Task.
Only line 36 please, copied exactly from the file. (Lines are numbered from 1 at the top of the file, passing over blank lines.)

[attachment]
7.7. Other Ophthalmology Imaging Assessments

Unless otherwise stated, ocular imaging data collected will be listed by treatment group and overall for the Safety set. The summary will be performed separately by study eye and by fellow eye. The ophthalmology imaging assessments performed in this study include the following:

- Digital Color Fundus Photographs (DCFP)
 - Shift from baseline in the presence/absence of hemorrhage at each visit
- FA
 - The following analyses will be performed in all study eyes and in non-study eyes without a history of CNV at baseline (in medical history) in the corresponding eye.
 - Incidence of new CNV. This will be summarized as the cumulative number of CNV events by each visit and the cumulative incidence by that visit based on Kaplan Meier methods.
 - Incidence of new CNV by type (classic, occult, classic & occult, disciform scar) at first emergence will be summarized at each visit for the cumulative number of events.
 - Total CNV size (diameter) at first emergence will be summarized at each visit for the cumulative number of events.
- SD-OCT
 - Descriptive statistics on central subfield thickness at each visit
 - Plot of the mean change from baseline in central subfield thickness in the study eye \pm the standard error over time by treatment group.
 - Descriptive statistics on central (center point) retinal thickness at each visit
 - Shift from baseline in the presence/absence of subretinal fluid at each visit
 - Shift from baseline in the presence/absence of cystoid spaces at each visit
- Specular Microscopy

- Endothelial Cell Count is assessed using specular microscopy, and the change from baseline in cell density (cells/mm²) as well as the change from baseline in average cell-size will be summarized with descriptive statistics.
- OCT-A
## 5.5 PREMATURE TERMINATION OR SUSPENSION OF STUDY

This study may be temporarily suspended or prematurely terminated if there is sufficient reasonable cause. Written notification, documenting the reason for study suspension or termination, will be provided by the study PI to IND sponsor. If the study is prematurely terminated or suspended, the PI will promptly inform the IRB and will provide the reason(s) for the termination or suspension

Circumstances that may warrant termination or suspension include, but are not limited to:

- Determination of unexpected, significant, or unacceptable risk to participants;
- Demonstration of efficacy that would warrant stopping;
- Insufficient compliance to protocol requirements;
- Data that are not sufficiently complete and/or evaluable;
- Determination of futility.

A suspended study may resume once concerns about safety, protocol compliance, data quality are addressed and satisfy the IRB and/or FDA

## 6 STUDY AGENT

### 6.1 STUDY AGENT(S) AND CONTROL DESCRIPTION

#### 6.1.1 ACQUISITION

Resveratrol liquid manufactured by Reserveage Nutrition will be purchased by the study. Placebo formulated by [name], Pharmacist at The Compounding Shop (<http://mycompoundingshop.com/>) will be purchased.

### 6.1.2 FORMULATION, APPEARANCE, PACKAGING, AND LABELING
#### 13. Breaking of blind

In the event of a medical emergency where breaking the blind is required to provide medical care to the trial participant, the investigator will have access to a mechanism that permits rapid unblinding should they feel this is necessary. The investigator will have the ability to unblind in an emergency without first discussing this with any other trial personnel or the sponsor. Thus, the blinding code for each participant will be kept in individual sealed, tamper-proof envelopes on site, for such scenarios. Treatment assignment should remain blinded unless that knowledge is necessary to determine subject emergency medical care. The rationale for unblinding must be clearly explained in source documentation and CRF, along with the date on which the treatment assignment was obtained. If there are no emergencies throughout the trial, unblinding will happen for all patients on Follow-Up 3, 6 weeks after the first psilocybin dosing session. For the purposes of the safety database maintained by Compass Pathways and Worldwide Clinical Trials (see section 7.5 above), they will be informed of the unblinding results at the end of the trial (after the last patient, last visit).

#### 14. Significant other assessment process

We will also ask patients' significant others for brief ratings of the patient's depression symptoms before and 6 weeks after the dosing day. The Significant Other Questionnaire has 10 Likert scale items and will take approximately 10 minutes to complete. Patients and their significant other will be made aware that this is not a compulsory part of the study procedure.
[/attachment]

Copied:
We will also ask patients' significant others for brief ratings of the patient's depression symptoms before and 6 weeks after the dosing day. The Significant Other Questionnaire has 10 Likert scale items and will take approximately 10 minutes to complete. Patients and their significant other will be made aware that this is not a compulsory part of the study procedure.